I love the feel of the song, its mixture of Yourba and English Lyrics, the flush of the African feel in the instrumentals and the lush video shoot and quality. It has been on replay on my music player for a while. Enjoy the new video here.

Catch you later guys.

 

 

African Literature is More – Oluwaseyi G. Abidoye

FROM reading my first African Literature piece to now, I have subconsciously developed the love for any writing that comes out of Africa, especially Nigeria.

Thinking about this, I have for some time now, devoted my free time to being a connoisseur of African Literature. African Stories, Poetry and Art move me. From the novel genre to short stories and flash fiction, I feel a part of me in every story.

So I have tried to collect the experiences and feelings that I have with reading these stories from back in time and reading them now. I have seen that at each point, a particular story speaks in essence of time and understanding to the reader.

africa

What I read as meaning and contexts to Things Fall Apart, for example, when I was younger is not what I read as meaning to it now that I am older and more learned than I used to be. The reading experience gets better with time and understanding. So are the discourses that Things Fall Apart generates from 1958 till date, they have become more, and seen in new perspectives.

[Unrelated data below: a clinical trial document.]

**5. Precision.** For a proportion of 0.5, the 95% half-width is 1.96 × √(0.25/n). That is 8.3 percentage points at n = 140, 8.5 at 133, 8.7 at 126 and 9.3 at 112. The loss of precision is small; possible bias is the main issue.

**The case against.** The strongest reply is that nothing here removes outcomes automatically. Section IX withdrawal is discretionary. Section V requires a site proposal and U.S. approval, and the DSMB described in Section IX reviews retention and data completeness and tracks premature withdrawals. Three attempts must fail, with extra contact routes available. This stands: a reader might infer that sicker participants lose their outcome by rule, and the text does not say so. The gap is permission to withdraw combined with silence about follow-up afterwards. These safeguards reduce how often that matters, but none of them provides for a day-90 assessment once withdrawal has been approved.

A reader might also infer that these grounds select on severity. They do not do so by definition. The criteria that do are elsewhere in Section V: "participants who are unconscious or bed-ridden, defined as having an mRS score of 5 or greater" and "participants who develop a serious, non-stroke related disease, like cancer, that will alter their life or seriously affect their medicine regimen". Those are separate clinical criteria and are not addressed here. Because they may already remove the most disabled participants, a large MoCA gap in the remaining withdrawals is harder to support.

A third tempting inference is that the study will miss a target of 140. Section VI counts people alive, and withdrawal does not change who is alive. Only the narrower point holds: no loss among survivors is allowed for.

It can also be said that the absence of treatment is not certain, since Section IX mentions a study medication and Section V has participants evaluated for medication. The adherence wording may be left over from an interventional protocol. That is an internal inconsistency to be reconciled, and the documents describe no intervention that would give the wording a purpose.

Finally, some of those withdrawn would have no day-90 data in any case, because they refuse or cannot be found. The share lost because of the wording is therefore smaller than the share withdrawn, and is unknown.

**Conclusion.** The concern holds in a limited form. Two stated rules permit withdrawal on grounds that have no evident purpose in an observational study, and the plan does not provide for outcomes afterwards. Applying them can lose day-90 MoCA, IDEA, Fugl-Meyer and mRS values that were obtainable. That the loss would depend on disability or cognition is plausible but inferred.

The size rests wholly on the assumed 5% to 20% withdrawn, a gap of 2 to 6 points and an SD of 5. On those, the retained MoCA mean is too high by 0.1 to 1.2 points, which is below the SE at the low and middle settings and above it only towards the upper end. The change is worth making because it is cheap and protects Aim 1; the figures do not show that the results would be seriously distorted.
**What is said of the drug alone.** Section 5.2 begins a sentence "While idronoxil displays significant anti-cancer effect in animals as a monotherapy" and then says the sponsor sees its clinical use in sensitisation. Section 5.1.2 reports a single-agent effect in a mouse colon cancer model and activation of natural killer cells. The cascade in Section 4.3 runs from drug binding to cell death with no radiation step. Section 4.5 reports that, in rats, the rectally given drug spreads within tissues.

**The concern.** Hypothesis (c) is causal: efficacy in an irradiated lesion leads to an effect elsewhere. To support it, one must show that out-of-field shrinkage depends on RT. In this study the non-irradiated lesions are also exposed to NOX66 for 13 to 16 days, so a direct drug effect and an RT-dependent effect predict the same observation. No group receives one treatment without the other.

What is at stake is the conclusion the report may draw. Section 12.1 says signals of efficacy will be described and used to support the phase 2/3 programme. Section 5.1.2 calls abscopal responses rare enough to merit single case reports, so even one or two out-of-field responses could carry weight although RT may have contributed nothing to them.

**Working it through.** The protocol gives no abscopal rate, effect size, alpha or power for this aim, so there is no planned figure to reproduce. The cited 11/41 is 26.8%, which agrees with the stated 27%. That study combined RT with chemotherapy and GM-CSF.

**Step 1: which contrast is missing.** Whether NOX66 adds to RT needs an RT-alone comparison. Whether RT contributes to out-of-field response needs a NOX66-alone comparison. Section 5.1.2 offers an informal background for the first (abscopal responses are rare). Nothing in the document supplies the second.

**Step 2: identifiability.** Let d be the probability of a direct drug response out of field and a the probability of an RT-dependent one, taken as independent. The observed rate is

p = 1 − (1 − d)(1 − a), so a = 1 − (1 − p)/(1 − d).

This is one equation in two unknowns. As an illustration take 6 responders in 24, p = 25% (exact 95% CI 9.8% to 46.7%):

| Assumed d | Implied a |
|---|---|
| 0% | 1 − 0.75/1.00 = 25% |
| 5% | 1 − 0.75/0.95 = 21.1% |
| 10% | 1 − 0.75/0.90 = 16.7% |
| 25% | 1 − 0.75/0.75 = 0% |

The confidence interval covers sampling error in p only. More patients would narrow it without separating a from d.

I want to believe that this particular experience is happening to writing in Africa. African Literature has grown from its early stage as it was to something more phenomenon. It has gone beyond stories, protests, definition and its struggles for recognition and documentation both in written and oral form to become a platform that takes these earlier stages of development as tools for projection, not as form, type or definition

African Literature is now a platform that is open to different voices, across genres. Africans alike, writers, artistes, painters, photographers, spoken word performers (in oral) have all taken to this platform to display, discourse, present and churn out issues, that as much as peculiar they are to Africa, have positioned Africa in a global discourse and recognition.

Not that African Literature is assuming a new role in this ‘platform’ nomenclature or form, it has only become grandiose. It is bigger. African Writers are now all over the place, Publishing African Writers now is big business, writing is more, readers are more, dissemination is more, so is the discourse, so is the aesthetics and literariness.